In the mean time, satisfactory as the new edition of Poe's works undoubtedly is to the general reader, we shall hope it may some day be supplemented by the republication of the papers now omitted, with the suggestion of new light to be thrown upon the tendencies of the period in which Poe lived.

Credits: This article first appear in The Atlantic Monthly.

Monday, November 18, 2019

The Diary of a Mad Dancer: Nijinsky in Praise of Mistakes

by
Adam Phillips



Psychiatry has been so demeaning when it has sought to classify those people who have suffered most acutely throughout their lives from spurious classification: At its best, it misrecognizes those who have the most to tell us about misrecognition. If Joan Acocella, in her useful introduction to this extraordinary book, can agree unreservedly with psychiatrist Eugen Bleuler’s description of Vaslav Nijinsky–”confused schizophrenic with mild manic excitement”–it may be partly because we still can’t find good enough analogies for what the people who disturb us most are like. To treat the so-called mad as oracles is as diminishing in its own way as scapegoating them.



Now that the agony and the tedium of “madness” are evident, now that its waste is recognized as often being in excess of its revelations, it may be just the right time for this first, and excellent, translation of Nijinsky’s complete diary. Where previously we had his wife’s understandably expurgated edition, here we have Nijinsky with his shames intact, as it were. “Nijinsky,” Ms. Acocella remarks, “has become one of the most famous men of the century, but never was so much artistic fame based on so little artistic evidence: one 11-minute ballet, The Afternoon of a Faun , plus some photographs.” The erotic mystique of choreography–moving and placing bodies, relinquishing words as the medium of contact–combined with Nijinsky’s inspired instincts as a dancer, made him instantly fascinating to people. But as the Diary poignantly shows, this very fascination also made people inattentive to him. As a dancer he was famous for his jumps, those long pauses that seemed to defy gravity (in both senses); his “madness” at 30 seemed of a piece: Such daring and poise could never be sustained.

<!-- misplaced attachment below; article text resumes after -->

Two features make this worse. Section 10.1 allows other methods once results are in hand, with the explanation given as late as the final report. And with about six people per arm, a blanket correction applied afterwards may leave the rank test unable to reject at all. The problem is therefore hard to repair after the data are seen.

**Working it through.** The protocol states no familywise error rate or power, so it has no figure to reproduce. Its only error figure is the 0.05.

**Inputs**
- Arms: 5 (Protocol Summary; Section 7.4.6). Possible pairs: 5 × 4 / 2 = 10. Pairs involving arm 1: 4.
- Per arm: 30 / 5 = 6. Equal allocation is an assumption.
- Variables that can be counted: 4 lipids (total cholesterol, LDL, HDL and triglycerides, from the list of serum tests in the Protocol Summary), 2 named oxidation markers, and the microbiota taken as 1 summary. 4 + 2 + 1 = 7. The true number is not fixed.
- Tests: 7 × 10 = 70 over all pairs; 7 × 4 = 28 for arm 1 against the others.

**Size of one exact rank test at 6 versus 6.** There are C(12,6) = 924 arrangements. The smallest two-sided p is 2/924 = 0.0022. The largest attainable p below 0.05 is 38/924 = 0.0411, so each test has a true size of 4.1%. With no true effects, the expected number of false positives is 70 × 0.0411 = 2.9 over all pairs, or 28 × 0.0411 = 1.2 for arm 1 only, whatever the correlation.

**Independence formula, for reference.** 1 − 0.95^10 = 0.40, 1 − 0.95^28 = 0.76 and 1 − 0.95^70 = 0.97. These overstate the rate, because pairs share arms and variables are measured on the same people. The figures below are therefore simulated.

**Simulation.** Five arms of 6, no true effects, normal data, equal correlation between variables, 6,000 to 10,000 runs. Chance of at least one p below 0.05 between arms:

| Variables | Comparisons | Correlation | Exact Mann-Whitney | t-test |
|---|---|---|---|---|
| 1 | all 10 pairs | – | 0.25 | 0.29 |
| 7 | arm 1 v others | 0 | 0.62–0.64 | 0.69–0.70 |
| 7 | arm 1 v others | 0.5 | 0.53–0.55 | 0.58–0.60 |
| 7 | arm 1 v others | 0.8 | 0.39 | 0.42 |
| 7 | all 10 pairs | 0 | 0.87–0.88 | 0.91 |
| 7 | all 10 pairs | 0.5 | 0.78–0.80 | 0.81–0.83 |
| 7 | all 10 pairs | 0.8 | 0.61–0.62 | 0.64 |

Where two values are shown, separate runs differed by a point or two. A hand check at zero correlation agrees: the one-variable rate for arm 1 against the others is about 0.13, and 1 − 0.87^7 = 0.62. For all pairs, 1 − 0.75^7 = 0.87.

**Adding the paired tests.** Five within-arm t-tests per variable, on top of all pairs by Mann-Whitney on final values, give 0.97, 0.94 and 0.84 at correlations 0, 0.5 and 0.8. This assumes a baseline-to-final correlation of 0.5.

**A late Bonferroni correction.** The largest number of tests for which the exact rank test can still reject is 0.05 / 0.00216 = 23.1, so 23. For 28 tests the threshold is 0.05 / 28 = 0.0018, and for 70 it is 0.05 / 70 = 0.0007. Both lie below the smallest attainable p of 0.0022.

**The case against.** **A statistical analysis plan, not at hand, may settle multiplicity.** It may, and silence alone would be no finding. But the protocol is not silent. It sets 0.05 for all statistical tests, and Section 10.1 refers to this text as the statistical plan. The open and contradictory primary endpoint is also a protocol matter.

The consoling myth of genius–fantasies of hubris and punishment that make us lump together the inspiringly mad (Friedrich Nietzsche, Antonin Artaud, etc.) because their extreme singularity, their extreme worldliness stuns us–the myth is usefully exploded by even the most cursory reading of the Diary. The jumps in Nijinsky’s writing, the mixed magic of transitions, the way he moves the reader through to a climax of nonsense, are themselves a subtle commentary on the forces of progress (and profit) that had driven Europe into the devastations of the First World War. The Diary, that is to say, is not in any puerile sense a case history; begun in the immediate aftermath of the war and recording Nijinsky’s spiral into 30 years of invalidism, it is rather a dramatic monologue of a remarkable man devastated by his world. It often sounds like "The Wasteland" but written by Feodor Dostoevsky.

The Diary is at once insistently tedious in its obsessions and endlessly fascinating in the cunning of its artfulness. Nijinsky intrigues us and puts us off–indeed, he intrigues us by putting us off, as though all the time he were daring the reader to be sufficiently interested in him, to find out what will happen if we follow him. The Diary, in other words, is clearly written by someone who knows that those around him–mostly his wife and her parents, his daughter and his doctor–are beginning to think of him as mad. It is the text of a terminally scrutinized man, a man adored as a great dancer who is gradually becoming the object of a different kind of concerned attention. So it is perhaps not surprising, given the glare of specialness he has lived under, that the abiding preoccupation of the Diary is what people want from him. He is writing about the paradoxes of perfectionism.